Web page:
language = "English",
volume = "296",
journal = "Bioresource Technology",
issn = "0960-8524",
publisher = "Elsevier",

}

Microbial community response to ammonia levels in hydrogen assisted biogas production and upgrading process. / Wang, Han; Zhu, Xinyu; Yan, Qun; Zhang, Yifeng; Angelidaki, Irini.

In: Bioresource Technology, Vol. 296, 122276, 2020.

Research output: Contribution to journalJournal articleResearchpeer-review

TY - JOUR

T1 - Microbial community response to ammonia levels in hydrogen assisted biogas production and upgrading process

AU - Wang, Han

AU - Zhu, Xinyu

AU - Yan, Qun

AU - Zhang, Yifeng

AU - Angelidaki, Irini

PY - 2020

Y1 - 2020

N2 - Biological conversion of carbon dioxide into methane using hydrogen derived from surplus renewable energy (wind power) as reducing power is a novel technology for biogas upgrading. High ammonia concentrations are toxic to the biogas upgrading process, however the mechanisms behind the inhibition as well as the microbial stress response in such unique upgrading system have never been reported. Thus, the effect of high ammonia concentrations on microbial community during hydrogen induced biogas upgrading process was evaluated here. The results showed that a change from aceticlastic pathway to hydrogenotrophic pathway occurred when ammonia level increased (1-7 g NH4+-N L-1). In addition, the bacteria, potentially syntrophic associated with hydrogenotrophic methanogens, were enriched at high ammonia concentrations. Moreover, growth of some bacteria (e.g., Halanaerobiaceaeen and Leucobacter) which were vulnerable to ammonia toxicity was restored upon hydrogen injection. Furthermore, hydrogen injection under high ammonia concentration could promote growth of some hydrolytic and fermentative bacteria.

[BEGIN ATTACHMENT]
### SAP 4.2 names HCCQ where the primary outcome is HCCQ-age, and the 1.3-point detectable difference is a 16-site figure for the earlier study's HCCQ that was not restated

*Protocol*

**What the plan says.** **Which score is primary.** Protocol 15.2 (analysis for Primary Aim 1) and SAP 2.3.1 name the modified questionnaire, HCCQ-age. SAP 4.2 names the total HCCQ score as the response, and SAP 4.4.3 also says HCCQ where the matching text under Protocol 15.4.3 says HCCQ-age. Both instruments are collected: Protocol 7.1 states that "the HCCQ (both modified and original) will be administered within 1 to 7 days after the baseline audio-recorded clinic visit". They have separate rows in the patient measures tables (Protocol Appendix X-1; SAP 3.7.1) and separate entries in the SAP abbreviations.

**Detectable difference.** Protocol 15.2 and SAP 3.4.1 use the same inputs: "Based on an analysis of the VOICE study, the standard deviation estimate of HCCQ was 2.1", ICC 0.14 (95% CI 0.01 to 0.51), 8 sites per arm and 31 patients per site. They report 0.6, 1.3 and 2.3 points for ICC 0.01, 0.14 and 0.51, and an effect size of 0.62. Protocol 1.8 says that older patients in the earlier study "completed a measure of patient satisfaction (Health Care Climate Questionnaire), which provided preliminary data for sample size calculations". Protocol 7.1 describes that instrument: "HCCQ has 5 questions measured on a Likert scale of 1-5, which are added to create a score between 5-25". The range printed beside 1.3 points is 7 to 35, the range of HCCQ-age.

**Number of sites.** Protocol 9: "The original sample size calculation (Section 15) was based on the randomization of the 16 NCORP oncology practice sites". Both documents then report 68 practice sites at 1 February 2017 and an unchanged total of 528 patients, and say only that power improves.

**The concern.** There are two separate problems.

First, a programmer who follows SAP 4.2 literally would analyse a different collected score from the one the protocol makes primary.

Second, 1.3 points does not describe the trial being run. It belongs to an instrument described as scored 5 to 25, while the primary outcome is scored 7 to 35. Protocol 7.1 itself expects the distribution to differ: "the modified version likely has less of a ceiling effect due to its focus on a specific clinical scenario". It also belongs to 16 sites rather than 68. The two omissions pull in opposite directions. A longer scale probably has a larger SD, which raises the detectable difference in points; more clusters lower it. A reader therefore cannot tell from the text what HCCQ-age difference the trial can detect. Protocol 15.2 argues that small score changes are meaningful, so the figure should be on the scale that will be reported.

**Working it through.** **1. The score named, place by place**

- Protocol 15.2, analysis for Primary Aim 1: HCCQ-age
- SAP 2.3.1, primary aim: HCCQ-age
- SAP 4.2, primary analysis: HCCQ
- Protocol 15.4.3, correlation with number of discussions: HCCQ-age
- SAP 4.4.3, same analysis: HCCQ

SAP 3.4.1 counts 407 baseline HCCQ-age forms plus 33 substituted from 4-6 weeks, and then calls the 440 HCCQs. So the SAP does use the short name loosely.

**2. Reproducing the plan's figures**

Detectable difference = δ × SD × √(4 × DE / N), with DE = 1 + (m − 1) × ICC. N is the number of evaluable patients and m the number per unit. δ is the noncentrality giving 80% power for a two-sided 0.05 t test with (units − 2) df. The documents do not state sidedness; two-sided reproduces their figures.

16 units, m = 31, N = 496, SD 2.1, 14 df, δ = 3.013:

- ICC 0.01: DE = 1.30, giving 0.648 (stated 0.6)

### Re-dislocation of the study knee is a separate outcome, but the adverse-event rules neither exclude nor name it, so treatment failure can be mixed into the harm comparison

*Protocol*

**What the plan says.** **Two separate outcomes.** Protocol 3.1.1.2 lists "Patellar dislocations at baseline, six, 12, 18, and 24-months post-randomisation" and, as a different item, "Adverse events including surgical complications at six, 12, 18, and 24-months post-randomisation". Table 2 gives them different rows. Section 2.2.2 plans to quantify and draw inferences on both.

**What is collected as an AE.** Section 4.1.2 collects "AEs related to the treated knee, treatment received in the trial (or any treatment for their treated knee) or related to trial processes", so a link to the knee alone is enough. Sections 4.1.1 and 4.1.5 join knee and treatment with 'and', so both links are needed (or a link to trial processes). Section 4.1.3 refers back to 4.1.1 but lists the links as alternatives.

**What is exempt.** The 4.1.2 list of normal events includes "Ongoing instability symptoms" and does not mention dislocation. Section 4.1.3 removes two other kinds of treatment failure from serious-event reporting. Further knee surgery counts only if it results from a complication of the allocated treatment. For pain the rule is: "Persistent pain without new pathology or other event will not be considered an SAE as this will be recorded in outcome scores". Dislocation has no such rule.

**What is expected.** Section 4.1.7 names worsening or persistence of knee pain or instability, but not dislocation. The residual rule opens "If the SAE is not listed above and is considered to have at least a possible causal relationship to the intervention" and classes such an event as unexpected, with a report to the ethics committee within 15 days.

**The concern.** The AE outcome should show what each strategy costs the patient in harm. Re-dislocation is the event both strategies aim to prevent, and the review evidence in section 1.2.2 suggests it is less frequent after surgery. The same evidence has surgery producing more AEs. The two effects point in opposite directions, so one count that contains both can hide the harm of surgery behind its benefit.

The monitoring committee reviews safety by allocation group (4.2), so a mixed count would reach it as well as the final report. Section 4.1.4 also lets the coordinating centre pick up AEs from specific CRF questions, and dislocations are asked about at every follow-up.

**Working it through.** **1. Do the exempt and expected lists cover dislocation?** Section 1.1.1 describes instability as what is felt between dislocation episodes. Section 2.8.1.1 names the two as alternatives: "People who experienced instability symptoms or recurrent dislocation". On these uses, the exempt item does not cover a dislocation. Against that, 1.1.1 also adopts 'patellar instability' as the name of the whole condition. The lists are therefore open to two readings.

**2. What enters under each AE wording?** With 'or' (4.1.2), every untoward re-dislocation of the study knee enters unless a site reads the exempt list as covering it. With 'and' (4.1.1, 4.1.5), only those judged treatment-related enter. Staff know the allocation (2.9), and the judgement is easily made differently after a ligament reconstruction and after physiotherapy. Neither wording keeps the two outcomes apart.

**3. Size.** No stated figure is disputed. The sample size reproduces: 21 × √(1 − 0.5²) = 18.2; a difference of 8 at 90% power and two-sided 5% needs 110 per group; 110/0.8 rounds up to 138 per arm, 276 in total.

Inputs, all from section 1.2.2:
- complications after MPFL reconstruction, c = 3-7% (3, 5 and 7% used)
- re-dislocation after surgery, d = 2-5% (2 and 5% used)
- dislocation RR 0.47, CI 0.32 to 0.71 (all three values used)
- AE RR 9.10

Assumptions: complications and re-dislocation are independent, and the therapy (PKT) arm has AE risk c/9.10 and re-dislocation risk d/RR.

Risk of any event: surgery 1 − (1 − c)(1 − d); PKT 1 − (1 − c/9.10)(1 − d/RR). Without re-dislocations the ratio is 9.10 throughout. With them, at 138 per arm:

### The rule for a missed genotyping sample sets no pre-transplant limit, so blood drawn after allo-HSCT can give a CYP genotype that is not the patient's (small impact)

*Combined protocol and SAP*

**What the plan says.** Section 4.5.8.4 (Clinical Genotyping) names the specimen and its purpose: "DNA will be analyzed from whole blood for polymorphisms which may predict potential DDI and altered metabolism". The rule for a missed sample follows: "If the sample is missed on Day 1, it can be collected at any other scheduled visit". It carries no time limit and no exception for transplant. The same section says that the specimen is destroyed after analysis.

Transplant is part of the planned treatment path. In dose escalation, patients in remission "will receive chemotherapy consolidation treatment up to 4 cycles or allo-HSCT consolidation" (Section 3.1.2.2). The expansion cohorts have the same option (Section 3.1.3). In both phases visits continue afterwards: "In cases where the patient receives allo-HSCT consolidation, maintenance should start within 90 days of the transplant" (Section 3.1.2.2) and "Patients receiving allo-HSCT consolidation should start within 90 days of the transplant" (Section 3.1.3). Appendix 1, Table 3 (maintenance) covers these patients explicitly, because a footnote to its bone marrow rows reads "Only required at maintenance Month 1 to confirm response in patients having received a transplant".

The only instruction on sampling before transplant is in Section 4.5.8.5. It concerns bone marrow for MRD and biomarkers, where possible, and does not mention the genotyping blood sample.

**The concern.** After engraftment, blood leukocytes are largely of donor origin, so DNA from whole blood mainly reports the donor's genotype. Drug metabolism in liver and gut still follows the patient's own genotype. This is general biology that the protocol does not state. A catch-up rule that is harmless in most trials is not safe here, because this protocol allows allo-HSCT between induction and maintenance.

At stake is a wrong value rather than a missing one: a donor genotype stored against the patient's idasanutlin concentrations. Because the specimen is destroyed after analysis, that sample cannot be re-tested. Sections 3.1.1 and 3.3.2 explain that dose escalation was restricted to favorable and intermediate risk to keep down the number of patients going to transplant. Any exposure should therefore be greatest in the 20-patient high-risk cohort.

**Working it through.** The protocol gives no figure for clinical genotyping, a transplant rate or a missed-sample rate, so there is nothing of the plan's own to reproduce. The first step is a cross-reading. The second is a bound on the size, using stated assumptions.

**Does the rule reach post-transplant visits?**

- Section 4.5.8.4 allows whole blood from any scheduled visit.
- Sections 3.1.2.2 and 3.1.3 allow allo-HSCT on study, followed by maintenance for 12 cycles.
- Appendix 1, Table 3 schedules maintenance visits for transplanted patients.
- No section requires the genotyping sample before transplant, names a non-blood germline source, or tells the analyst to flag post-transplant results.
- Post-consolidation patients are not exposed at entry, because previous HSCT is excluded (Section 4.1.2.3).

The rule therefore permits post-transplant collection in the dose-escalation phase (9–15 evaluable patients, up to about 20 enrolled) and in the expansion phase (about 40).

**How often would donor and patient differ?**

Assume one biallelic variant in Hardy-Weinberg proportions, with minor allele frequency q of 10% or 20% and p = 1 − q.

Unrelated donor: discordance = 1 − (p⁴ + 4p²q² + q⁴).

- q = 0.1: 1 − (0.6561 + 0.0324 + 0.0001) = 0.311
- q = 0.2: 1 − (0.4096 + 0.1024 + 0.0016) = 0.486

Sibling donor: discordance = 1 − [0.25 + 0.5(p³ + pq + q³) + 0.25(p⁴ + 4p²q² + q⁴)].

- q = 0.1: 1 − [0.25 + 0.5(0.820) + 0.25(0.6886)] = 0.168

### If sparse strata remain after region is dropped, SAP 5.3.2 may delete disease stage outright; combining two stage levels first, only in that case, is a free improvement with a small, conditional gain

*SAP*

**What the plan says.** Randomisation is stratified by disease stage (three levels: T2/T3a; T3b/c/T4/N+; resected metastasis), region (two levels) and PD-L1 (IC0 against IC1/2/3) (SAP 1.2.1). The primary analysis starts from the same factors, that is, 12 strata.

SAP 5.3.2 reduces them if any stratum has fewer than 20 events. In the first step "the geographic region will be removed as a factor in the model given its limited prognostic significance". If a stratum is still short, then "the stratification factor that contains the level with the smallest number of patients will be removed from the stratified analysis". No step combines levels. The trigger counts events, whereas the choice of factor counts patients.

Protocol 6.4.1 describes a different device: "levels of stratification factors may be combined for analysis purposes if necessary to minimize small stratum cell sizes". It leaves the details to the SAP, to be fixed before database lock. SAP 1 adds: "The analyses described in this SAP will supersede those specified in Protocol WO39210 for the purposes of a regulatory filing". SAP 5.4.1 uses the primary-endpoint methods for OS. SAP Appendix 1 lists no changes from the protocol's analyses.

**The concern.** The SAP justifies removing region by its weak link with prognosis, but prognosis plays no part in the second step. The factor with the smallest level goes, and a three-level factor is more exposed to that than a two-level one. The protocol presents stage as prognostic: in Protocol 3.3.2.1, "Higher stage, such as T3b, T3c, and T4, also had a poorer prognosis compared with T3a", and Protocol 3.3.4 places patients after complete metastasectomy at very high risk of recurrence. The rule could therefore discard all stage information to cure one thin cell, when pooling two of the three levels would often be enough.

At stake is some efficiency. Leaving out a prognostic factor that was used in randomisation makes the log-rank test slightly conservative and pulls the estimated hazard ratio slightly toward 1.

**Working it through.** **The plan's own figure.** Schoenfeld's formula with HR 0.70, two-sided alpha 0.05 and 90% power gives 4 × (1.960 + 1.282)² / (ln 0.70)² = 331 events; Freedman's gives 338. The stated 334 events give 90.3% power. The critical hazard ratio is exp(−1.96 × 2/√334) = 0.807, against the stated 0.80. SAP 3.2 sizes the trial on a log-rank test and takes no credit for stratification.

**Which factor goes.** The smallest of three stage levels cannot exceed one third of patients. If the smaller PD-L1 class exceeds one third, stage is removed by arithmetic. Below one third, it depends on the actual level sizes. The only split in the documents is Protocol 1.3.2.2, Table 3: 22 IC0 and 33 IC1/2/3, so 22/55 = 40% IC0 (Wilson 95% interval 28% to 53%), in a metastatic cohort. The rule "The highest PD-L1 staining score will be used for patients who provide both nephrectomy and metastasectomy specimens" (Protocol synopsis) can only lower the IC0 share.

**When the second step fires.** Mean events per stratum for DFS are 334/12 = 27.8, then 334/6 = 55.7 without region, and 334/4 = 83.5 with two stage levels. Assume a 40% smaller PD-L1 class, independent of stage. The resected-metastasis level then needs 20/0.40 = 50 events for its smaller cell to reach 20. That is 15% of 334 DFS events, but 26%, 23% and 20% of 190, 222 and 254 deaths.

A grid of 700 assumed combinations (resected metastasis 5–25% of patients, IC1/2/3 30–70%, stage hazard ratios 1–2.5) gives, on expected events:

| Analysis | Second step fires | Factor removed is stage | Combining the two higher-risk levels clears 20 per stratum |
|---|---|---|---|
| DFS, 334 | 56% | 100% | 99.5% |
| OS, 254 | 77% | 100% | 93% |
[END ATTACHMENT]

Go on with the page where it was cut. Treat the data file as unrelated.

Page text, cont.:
AB - Biological conversion of carbon dioxide into methane using hydrogen derived from surplus renewable energy (wind power) as reducing power is a novel technology for biogas upgrading. High ammonia concentrations are toxic to the biogas upgrading process, however the mechanisms behind the inhibition as well as the microbial stress response in such unique upgrading system have never been reported. Thus, the effect of high ammonia concentrations on microbial community during hydrogen induced biogas upgrading process was evaluated here. The results showed that a change from aceticlastic pathway to hydrogenotrophic pathway occurred when ammonia level increased (1-7 g NH4+-N L-1). In addition, the bacteria, potentially syntrophic associated with hydrogenotrophic methanogens, were enriched at high ammonia concentrations. Moreover, growth of some bacteria (e.g., Halanaerobiaceaeen and Leucobacter) which were vulnerable to ammonia toxicity was restored upon hydrogen injection. Furthermore, hydrogen injection under high ammonia concentration could promote growth of some hydrolytic and fermentative bacteria.

KW - Anaerobic digestion

KW - Biogas upgrading

KW - Microbial community

KW - Ammonia inhibition

KW - Hydrogenotrophic methanogens

U2 - 10.1016/j.biortech.2019.122276

DO - 10.1016/j.biortech.2019.122276

M3 - Journal article

VL - 296

JO - Bioresource Technology

JF - Bioresource Technology

SN - 0960-8524

M1 - 122276

ER -